Conference on Retroviruses and Opportunistic Infections (CROI)

Conference on Retroviruses and Opportunistic Infections (CROI)

February 29, 2016
2 min read

More than 50 million US adults not screened for HIV during routine doctor visits

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Data analysis indicated that nearly 100 million adults in the United States had never been tested for HIV, according to data presented at the Conference on Retroviruses and Opportunistic Infections.

More than half of this population had missed a recent opportunity for HIV testing during a routine doctor visit.

"In 2006, CDC recommended that everyone between the ages of 13 and 64 get tested for HIV at least once as part of routine health care," Michelle Van Handel, MPH, told Healio Internal Medicine. "These guidelines were supported in 2013 by the United States Preventive Services Task Force’s (USPSTF) call for clinicians to routinely screen adolescents and adults ages 15 to 65 years for HIV infection. Knowledge of HIV status is key to accessing effective HIV prevention and treatment and it’s important to improve knowledge among health care providers of the CDC and USPSTF recommendations."

Van Handel and Patricia Dietz, DrPH, MPH, used data from the 2011-2013 Behavioral Risk Factor Surveillance System to estimate the number of people aged 18 to 64 years who had never been screened for HIV both nationally and by state.

Results showed that an estimated 96.9 million adults (95% CI, 96.1-99.7) had never been tested for HIV in 2013. Of this group, 59.7 million adults (95% CI, 59.1-60.4) had a recent routine doctor visit.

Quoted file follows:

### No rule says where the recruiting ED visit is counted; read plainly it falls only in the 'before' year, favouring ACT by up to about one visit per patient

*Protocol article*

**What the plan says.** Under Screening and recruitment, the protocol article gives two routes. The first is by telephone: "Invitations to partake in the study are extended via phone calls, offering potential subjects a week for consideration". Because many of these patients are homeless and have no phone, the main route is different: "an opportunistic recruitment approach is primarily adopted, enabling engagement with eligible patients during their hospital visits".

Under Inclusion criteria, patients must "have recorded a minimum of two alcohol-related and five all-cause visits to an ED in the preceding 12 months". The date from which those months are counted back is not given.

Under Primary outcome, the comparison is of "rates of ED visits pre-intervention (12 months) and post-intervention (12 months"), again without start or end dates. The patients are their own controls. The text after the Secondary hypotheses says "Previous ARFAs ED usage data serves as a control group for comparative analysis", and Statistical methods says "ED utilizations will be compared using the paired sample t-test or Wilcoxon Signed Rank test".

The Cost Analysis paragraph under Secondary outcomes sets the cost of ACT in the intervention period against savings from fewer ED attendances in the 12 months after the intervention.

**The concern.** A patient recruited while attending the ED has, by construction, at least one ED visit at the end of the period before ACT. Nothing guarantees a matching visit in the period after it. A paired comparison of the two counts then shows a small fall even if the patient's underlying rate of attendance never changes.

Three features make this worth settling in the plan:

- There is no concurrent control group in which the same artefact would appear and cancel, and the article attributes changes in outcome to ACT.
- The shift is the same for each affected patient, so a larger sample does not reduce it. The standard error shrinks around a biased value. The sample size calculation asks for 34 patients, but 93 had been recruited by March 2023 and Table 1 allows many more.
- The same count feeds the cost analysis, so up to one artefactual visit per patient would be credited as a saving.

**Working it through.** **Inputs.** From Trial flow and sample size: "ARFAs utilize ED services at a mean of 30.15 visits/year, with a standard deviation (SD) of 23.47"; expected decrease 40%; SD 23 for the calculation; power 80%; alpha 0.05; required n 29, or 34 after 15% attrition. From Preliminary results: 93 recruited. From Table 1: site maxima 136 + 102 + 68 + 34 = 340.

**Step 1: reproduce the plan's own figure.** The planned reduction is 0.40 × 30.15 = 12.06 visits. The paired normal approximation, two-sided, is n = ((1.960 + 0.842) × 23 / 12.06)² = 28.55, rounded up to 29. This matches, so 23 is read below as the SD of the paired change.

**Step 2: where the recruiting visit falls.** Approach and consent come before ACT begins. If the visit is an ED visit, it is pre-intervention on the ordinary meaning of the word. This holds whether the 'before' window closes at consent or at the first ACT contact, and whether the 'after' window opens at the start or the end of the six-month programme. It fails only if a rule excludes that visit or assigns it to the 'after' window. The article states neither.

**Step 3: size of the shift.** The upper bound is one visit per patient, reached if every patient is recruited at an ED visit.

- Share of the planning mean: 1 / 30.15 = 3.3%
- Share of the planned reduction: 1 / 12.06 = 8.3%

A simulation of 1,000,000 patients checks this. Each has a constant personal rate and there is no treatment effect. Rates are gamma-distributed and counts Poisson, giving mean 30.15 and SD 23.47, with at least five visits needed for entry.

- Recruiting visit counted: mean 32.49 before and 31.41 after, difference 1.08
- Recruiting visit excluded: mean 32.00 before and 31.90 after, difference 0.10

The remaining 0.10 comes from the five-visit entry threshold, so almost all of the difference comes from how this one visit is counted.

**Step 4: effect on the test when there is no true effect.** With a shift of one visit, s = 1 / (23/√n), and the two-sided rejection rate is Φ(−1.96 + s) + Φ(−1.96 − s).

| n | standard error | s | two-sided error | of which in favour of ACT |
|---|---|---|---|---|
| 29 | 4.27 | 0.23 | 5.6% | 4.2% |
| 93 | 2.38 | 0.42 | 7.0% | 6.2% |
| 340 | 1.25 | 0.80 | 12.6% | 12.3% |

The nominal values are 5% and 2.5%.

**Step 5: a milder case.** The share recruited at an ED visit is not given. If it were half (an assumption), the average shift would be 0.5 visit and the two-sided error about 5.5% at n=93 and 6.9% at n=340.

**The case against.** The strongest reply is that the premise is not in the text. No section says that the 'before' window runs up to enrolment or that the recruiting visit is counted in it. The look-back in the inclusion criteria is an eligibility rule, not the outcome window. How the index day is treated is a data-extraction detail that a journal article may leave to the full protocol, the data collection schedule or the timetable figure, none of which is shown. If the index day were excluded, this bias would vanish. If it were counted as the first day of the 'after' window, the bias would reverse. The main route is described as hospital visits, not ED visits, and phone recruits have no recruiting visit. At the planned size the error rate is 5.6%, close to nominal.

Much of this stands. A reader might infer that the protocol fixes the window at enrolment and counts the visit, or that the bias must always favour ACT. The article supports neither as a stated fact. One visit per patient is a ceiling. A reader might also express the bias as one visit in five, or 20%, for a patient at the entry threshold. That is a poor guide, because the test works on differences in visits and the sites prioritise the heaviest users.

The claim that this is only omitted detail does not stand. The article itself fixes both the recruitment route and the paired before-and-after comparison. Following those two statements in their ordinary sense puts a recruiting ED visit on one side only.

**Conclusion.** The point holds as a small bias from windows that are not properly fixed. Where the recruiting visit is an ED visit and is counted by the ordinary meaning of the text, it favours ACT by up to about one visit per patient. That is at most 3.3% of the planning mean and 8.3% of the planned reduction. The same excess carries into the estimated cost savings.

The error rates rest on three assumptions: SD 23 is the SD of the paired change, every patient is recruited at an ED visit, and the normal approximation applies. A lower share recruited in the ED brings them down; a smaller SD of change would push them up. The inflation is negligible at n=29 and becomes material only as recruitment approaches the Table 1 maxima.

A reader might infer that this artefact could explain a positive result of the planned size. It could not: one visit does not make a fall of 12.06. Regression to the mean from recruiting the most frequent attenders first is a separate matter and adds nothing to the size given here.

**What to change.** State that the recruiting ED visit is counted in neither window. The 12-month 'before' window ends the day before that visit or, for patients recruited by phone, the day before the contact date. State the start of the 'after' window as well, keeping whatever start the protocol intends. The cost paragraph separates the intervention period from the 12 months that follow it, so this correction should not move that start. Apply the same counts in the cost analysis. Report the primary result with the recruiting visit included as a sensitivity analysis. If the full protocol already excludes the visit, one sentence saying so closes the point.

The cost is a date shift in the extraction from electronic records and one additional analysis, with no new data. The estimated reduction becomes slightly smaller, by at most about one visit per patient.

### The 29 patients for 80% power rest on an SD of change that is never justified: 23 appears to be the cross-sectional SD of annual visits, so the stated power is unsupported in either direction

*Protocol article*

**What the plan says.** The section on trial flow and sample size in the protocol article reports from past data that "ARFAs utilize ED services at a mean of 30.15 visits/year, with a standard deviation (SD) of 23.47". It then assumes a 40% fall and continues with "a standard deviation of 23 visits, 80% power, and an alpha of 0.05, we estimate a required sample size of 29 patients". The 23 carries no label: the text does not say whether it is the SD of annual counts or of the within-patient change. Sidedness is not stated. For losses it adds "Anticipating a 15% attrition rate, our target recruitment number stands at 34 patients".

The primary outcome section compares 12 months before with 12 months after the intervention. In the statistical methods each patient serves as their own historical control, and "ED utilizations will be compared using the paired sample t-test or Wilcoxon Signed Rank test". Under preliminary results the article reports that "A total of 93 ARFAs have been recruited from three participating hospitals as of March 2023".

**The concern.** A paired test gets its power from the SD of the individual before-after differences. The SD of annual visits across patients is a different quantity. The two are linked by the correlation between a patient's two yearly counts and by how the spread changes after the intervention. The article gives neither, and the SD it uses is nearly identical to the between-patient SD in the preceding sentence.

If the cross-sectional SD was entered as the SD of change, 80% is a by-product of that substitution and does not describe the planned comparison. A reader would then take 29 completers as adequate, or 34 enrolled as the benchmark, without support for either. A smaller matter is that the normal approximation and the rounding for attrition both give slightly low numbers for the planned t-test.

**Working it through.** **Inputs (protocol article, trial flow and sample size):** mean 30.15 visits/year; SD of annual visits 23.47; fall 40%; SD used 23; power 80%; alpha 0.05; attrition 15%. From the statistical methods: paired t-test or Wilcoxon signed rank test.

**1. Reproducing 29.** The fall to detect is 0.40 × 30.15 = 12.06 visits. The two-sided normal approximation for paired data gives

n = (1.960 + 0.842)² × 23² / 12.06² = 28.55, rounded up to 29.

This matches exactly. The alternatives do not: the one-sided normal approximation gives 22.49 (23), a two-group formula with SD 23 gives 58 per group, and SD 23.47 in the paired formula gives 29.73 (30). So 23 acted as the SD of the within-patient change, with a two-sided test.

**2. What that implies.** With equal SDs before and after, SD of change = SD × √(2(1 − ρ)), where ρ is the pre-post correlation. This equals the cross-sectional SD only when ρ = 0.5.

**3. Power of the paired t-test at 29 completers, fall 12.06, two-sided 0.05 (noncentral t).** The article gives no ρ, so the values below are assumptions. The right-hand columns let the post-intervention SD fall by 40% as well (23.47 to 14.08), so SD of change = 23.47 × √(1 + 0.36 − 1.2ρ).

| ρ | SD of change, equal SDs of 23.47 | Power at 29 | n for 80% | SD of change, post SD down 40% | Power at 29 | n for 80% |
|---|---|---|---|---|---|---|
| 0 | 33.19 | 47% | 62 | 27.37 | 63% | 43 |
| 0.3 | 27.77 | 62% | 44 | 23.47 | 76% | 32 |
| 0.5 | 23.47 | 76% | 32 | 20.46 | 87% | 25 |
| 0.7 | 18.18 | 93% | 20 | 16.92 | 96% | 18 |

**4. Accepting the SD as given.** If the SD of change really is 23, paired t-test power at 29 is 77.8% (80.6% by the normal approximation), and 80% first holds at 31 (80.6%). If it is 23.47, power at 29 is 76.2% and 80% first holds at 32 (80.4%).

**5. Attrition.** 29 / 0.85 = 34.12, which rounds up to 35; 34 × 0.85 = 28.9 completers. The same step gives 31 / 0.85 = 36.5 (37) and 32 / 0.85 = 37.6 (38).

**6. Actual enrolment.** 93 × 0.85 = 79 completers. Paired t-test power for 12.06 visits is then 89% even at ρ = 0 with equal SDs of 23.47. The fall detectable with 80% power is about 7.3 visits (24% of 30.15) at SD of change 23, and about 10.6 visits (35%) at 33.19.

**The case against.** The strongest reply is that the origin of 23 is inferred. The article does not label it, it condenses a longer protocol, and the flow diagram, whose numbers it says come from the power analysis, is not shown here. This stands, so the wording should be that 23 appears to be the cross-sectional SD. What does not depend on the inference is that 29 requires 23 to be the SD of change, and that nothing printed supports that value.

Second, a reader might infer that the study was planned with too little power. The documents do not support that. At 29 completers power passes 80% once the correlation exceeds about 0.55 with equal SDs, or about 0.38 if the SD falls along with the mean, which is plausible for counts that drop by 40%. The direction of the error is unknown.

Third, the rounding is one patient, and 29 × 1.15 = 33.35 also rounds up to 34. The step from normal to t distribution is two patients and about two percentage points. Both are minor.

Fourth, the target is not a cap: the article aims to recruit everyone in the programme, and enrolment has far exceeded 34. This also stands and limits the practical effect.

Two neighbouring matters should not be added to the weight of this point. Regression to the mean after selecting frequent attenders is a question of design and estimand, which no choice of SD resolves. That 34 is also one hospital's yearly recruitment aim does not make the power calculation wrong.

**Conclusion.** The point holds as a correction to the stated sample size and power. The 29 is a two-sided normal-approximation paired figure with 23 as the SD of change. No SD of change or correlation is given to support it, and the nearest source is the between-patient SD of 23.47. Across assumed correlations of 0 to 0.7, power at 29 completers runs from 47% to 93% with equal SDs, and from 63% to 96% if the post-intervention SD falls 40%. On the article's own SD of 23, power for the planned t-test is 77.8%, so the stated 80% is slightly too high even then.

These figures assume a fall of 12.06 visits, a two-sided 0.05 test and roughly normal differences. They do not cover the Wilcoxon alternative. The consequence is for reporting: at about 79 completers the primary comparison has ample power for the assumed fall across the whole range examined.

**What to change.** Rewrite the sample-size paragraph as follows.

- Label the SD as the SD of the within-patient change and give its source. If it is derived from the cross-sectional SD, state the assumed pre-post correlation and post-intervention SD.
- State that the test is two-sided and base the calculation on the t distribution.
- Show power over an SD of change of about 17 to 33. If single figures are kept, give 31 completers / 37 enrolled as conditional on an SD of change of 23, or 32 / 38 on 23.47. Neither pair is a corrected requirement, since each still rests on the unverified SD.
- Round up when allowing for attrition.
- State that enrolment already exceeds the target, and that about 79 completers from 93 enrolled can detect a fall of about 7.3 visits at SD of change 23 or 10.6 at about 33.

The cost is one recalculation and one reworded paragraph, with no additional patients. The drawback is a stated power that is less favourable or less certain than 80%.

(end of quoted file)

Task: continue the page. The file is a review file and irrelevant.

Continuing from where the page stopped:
The percentage of adults never tested ranged from 22.8% in the District of Columbia to 71.7% in Utah. The researchers reported that missed opportunities ranged from 50.5% in Oregon to 75.7% in Rhode Island.

Adults with missed opportunities were more likely to be female (52.5%), non-Hispanic white (69.8%), have health insurance coverage (88.6%) and be between 45 and 64 years old (56.4%). In addition, 12.4 million adults (95% CI, 12.1-12.7) with missed opportunities had received the influenza vaccine in a clinical setting in 2012, Van Handel and Dietz reported.

"Missed opportunities increased during 2011-2013, varied by state, and occurred among persons who received other clinical preventive care," the authors wrote. "States with high prevalence of undiagnosed HIV especially need to reduce missed opportunities. Education for providers and implementation strategies (eg, clinical protocols) are needed to reduce missed opportunities for HIV screening."

Van Handel told Healio Internal Medicine that the CDC utilizes various methods, including educational campaigns, to address provider awareness.

"The 'HIV Screening. Standard Care.' campaign gives primary care providers new tools and a variety of resources to help ensure all their patients are tested for HIV at least once in their life," she said. "CDC also recently launched the 'Doing It' campaign, which is designed to motivate all adults to get tested for HIV and know their status. The campaign also includes efforts to raise awareness among providers of the importance of testing all people aged 13-64, regardless of risk."

Van Handel also noted that specific implementation strategies can vary greatly across different health care settings.

"One example strategy is to include HIV testing on the routine panel of blood-based laboratory tests, such as was done for women during pregnancy," she said. – by Chelsea Frajerman Pardes

Disclosures: Van Handel reported no relevant financial disclosures.


Van Handel M, Dietz P. Abstract 966. Presented at: Conference on Retroviruses and Opportunistic Infections; Feb. 22-25, 2016; Boston.